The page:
The text version of von Chézy's original play, in four acts, as premiered with Schubert's music, is lost. However, a later modified version of the play, in five acts, was discovered in the State Library of Württemberg, and was published in 1996. Fragmentary autograph sources relating to the first version of the play have been recovered too.
The story concerns the attempt of Rosamunde, who was brought up incognito as a shepherdess by the mariner's widow Axa, to reclaim her throne. The long-established governor Fulgentius (Fulvio in the revised version), who already has Rosamunde's parents on his conscience, attempts to thwart Rosamunde, initially by intrigue, then by a marriage proposal and finally by an attempt at poisoning. Rosamunde, whose claim is backed by a deed in her father's hand, enjoys the support of Cypriots and the Cretan Prince Alfonso, her intended husband. Finally, all the attempts of Fulgentius fail; he dies by his own poison, and Rosamunde ascends the throne.
There are two overtures associated with Rosamunde:
The overture used for the stage production was the overture Schubert had originally composed for Alfonso und Estrella, but Schubert thought it less suitable for that opera.
The first publication that linked the overture of Die Zauberharfe (The Magic Harp) with the Rosamunde incidental music was a 1855 publication of the score parts of that overture, indicating it as overture to the drama Rosamunde. There is however no proof it was ever Schubert's intention to associate that overture with the rest of the Rosamunde music.
The ten numbers of the Rosamunde incidental music, D 797, are:
Entr'acte No. 1, in B minor (Allegro molto moderato), which may have been originally intended as the finale to Schubert's "Unfinished" Symphony.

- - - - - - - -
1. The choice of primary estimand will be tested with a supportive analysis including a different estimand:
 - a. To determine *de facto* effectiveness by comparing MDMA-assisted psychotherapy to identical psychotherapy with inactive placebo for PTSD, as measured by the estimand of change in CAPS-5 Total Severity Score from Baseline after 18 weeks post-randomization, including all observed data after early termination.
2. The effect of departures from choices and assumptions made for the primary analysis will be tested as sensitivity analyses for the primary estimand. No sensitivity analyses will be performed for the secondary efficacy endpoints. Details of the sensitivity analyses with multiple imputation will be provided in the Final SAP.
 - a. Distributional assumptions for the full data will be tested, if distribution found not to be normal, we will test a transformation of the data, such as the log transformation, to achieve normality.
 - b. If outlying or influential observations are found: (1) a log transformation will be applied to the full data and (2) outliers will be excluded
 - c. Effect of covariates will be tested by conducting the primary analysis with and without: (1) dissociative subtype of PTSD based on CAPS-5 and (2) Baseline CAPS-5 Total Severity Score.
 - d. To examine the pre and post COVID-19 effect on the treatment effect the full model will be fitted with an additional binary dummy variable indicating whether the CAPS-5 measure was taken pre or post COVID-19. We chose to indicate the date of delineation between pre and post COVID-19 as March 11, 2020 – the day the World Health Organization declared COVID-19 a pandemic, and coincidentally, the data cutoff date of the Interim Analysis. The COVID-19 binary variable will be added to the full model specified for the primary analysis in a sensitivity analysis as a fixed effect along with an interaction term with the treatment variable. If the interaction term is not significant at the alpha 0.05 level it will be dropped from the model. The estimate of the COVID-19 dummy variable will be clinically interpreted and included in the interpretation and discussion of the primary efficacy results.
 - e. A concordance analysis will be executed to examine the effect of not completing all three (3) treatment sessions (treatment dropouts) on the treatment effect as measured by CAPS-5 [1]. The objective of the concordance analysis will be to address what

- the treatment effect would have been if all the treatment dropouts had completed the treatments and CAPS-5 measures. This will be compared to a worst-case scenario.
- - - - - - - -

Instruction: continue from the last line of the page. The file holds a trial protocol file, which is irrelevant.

Ballet music No. 1, really two pieces in one. The first is a march in B minor (Allegro moderato) beginning with a modified version of the opening theme of the first entr'acte. Like the entr'acte, this ends in B major. A bridge passage leads to a lyrical piece in G major bearing the tempo marking of Andante un poco assai.
a. Entr'acte No. 2 in D major (Andante), the outer sections of which have the same thematic material as those of No. 5, the "Chorus of Spirits." The central sections of both, though different, are in a similar mood.
b. Romanze, "Der Vollmond Strahlt auf Bergeshöh'n" (The Full Moon Shines on the Mountain Height) (Andante con moto) in F minor and major for alto and orchestra.
Geisterchor (Chorus of Spirits), "In der Tiefe wohnt das Licht" (In the Deep Dwells the Light) in D major (Adagio), accompanying the brewing of the poison.
No. 3b was published in 1824 as Op. 26, in a version with piano accompaniment. Nos. 8, 4 and 7 were possibly first published in the same series. Other publications with one or more numbers followed. By 1867 all numbers except 3a and 6 had been published in one or more versions.
George Grove and Arthur Sullivan rediscovered the original manuscript parts of the music when they visited Vienna in 1867 specifically to research Schubert. Grove wrote: "I found, at the bottom of the cupboard, and in its farthest corner, a bundle of music-books two feet high, carefully tied round, and black with the undisturbed dust of nearly half-a-century. … These were the part-books of the whole of the music in Rosamunde, tied up after the second performance in December, 1823, and probably never disturbed since. Dr. Schneider [the curator] must have been amused at our excitement; but let us hope that he recollected his own days of rapture; at any rate, he kindly overlooked it, and gave us permission to take away with us and copy what we wanted."
It was not until Series XV, Volume 4 of the Breitkopf & HärtelGesammtausgabe was published in 1891 that all the numbers of the incidental music were joined in one publication, with the full orchestration.
(German) Gerrit Waidelich (ed.) Rosamunde: Drama in fünf Akten von Helmina von Chézy — Musik von Franz Schubert. In IFSI (Ernst Hilmar ed.) Volume 12. Tutzing 1996. (First edition of the revised version - Published with an epilogue and some unidentified sources)
(German) Gerrit Waidelich. "Ein fragmentarischer autographer Entwurf zur Erstfassung von Chézys Schauspiel Rosamunde". in: IFSI, Mitteilungen 18, Tutzing 1997, pp. 46–57.
(German) Gerrit Waidelich. Die vermeintlich verschollene Rosamunde. Zur Quellenlage von Helmina von Chézys Schauspiel und Franz Schuberts dazugehöriger Schauspielmusik (Teil 1), in: Sullivan-Journal. Magazin der Deutschen Sullivan-Gesellschaft e. V. (Hrsg. von Meinhard Saremba) – Nr. 11 (Juni 2014), S. 63-72. ISSN 2190-0647.
(German) Gerrit Waidelich. „nicht das Verdienst der im J. 867 nach Wien gekommenen Englishmen“? – Legenden und Tatsachen zu Sullivans und Groves Sichtung des „staubigen“ Aufführungsmaterials von Schuberts Rosamunde-Musik (Teil II), in: Sullivan-Journal. Magazin der Deutschen Sullivan-Gesellschaft e. V. – Nr. 13 (Juli 2015), S. 18-32. ISSN 2190-0647.